Totally spontaneously, I decided to get on with sorting out the cars today. Not sure where the motivation came from exactly but I'm glad it appeared, it's been too long since I did anything productive with them. Trundled up to my brother's with the tools in the boot and fired up the beige one. Against all the usual talk, she fired up no bother and eased out of the garage with nothing more serious than a slightly flat tyre.
So far so good. We then jacked her up, got the rear corner off to put it on the red car later and offered up the corner salvaged from the orange slice. Everything was going really well until the last fixing bolt which proved to be a nightmare, it had to be sorted using special Dad Skills that only Dads of a certain age seem to have. All back together we could then swap good tyres for bad so the red could have road legal tyres for the drive to the new owner's abode.
Then my brother decided we should explore the rust that the car had failed on the MoT properly.
I'm not particularly surprised, in all honesty. Hadn't expected a hole on the passenger side though.
My brother reckons he wants to do that welding for me, he's more than welcome to do that. In the meantime, we eventually got the corner back on and obviously lost a bit of fluid. Surprisingly, the rear brake from the orange car is excellent but the original rear brake as fitted to the Princess is practically useless so I'll be swapping the other corner too.
This of course meant that the red Princess is now back on four wheels again too, with no fuss or drama. Next job here is to finish swapping the good tyres on and getting it all refilled with fluids and whatever ready for it's first proper drive.
One surprise was discovering that amongst my spare steels are a pair of Ambassador wheels which while the same size as Princess ones have a different design which means none of the Princess trims actually fit.
Sunday before last I found myself trundling over to Spilsby in the Xantia with my brother following in his newly acquired 5 door Saxo 1.1 (a hilarious little car to drive) so that I could get my noisome front corner resolved. Just after the toll bridge the wheel bearing decided to properly die and acted as a 55mph limiter until we got to the destination as it was making a nasty knocking noise along with the grinding it had been making for the past 800 miles. Looks like it was the ideal time to get it fixed.
One new wheel bearing a nearly new Citroen ball joint fitted to a spare hub and then to the car saw the noise completely gone. It was very strange driving back as I could no longer gauge my speed by noise so had to keep an eagle eye on the dials until I got a feel for things again. Happy to report there have been no problems since on that front.
Yesterday I returned back from a trek to Maidstone for a getaway with a mate, something much needed. Nearly 500 miles of trouble free motoring in the Xantia with the only new niggle being a wheel out of balance that shows up at an indicated 68mph. We'd suspected a wheel was off but until that front corner was fixed I couldn't know for certain.
Next on the jobs for the Xantia is the wafer thin clutch and the lower arm bushes on the fixed corner (and possibly the other corner). Other than that, it's proving to be a superb car and I've got the seat just that bit closer to fitting me.
House move will be the next big thing rather than anything car related. The beige one will be fixed, we've found a friend who can weld pretty well who is currently at a loose end and looking for a project to take on. We've also finally managed to track down the correct connector for the MIG welder I was given so that he can put metal where that big hole in the floor is. We're planning to have the beige one MoT'd and taxed no later than the start of November at which point it will be driven to the new house and I can pass ownership of the Xantia to my other half for whom insurance is a good deal cheaper for no good reason.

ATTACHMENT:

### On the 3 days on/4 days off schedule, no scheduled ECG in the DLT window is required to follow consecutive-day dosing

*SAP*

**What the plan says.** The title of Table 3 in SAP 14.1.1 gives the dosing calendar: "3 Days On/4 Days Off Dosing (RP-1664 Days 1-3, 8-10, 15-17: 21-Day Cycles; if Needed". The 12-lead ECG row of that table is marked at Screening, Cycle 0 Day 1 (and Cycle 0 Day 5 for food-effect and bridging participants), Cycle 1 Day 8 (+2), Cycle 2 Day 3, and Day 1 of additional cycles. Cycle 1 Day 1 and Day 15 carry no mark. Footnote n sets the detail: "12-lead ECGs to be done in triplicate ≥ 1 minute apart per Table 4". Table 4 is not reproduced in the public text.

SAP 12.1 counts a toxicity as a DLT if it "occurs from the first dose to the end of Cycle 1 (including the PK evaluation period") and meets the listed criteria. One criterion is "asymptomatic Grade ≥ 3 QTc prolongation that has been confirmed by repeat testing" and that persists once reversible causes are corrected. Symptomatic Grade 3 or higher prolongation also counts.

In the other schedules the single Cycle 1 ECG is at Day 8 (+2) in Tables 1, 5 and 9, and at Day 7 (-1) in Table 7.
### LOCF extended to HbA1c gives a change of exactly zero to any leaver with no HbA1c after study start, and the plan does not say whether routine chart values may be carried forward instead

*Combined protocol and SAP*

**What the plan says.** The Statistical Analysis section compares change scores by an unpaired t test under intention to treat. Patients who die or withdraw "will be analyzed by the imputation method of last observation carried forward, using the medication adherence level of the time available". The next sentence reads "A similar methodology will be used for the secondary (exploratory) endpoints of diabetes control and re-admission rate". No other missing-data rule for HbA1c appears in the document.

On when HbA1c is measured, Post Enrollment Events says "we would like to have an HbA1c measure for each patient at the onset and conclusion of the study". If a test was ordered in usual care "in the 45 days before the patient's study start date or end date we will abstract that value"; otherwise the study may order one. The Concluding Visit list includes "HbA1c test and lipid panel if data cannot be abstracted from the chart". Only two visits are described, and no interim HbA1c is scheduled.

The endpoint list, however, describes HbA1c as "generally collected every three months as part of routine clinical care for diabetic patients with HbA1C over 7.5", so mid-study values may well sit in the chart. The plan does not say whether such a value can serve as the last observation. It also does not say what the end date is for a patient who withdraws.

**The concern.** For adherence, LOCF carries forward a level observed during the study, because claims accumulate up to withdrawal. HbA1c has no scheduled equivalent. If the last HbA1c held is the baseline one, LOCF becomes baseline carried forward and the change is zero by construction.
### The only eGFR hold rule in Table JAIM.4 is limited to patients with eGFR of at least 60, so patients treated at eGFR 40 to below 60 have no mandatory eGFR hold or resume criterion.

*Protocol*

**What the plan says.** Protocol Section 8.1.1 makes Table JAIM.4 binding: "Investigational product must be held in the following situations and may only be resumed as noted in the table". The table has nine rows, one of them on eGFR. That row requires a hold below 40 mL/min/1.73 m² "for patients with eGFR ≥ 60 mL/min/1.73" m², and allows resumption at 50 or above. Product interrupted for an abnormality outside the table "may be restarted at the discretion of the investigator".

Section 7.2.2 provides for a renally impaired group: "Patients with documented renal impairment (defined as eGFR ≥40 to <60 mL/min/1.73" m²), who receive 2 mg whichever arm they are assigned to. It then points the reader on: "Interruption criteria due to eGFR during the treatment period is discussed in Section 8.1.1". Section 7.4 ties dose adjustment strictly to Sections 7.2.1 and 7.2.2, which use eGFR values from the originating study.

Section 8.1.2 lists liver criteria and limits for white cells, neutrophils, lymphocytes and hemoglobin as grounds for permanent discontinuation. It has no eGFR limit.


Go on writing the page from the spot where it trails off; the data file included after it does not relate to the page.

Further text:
I started the afternoon by giving the car its weekly wash, much deserved after the trouble-free trek to Maidstone and back. Happily, it now takes much less time to clean because it's shiny so the dirt isn't so inclined to stick. Biggest job still to finish is cutting back the roof to get rid of the muck and oxidisation, I've nearly done this now. Once that's done I need to remove the black gutter rails to tidy and repaint those and eliminate some spiders that are appearing under the paint. Nothing serious, but if I do it now it'll stay not serious.
Next, the tailgate. I don't really like the factory badges on the Xantia so I've took them off. It made cleaning the tailgate that bit easier too, just got the bit under the lights to do now.
Then, it was going to be straight onto doing the arch but my brother pointed out that the slightly damaged cluster is now very damaged, along with some fresh scuffs on the plastics, thanks to someone reversing into me while I was at the supermarket. Not thrilled about this, I'm trying to look after this old bus. It's not massively evident when comparing photographs, but you can see in person that the black plastics are freshly scuffed and the lens has been pushed in as though the corner of a 4x4 bumper has pressed against it.
So that arch then. When I got the car there were some scratches to the lower bumper exposing the black plastic and some deep gouges in the arch. I'd already treated the metal to Kurust just in case. Colour match isn't too bad but I'm going to need to do a little bit of filling to make it perfect.
I've determined that the wheels are going to be changed. I think I'd rather have steels and wheel trims with a fairly smooth, minimalist design to them than the current wheels. If anyone has a set of steels with decent used tyres and trims I could be convinced to straight swap.
Other alterations I'm considering are a full size Rover 75 style rear number plate (I'll decide once I've mocked this up) and a black zebra/tiger stripe panel on the roof in homage to Stripey BX. curse word, I think I've gone and got attached to this car.
Today, a small job got a bit out of hand. I only meant to fit the new rear light clusters, but when I put them on I found that the tailgate light clusters looked really dingy so they had to come off too so I could clean them, and then I found I was dismantling the whole tailgate to get at everything properly.
While I was in the tailgate I determined to sort the membrane out which had been letting water in where the original seal had failed. Easy enough to do with a bit of all-purpose glue which is all I had to hand.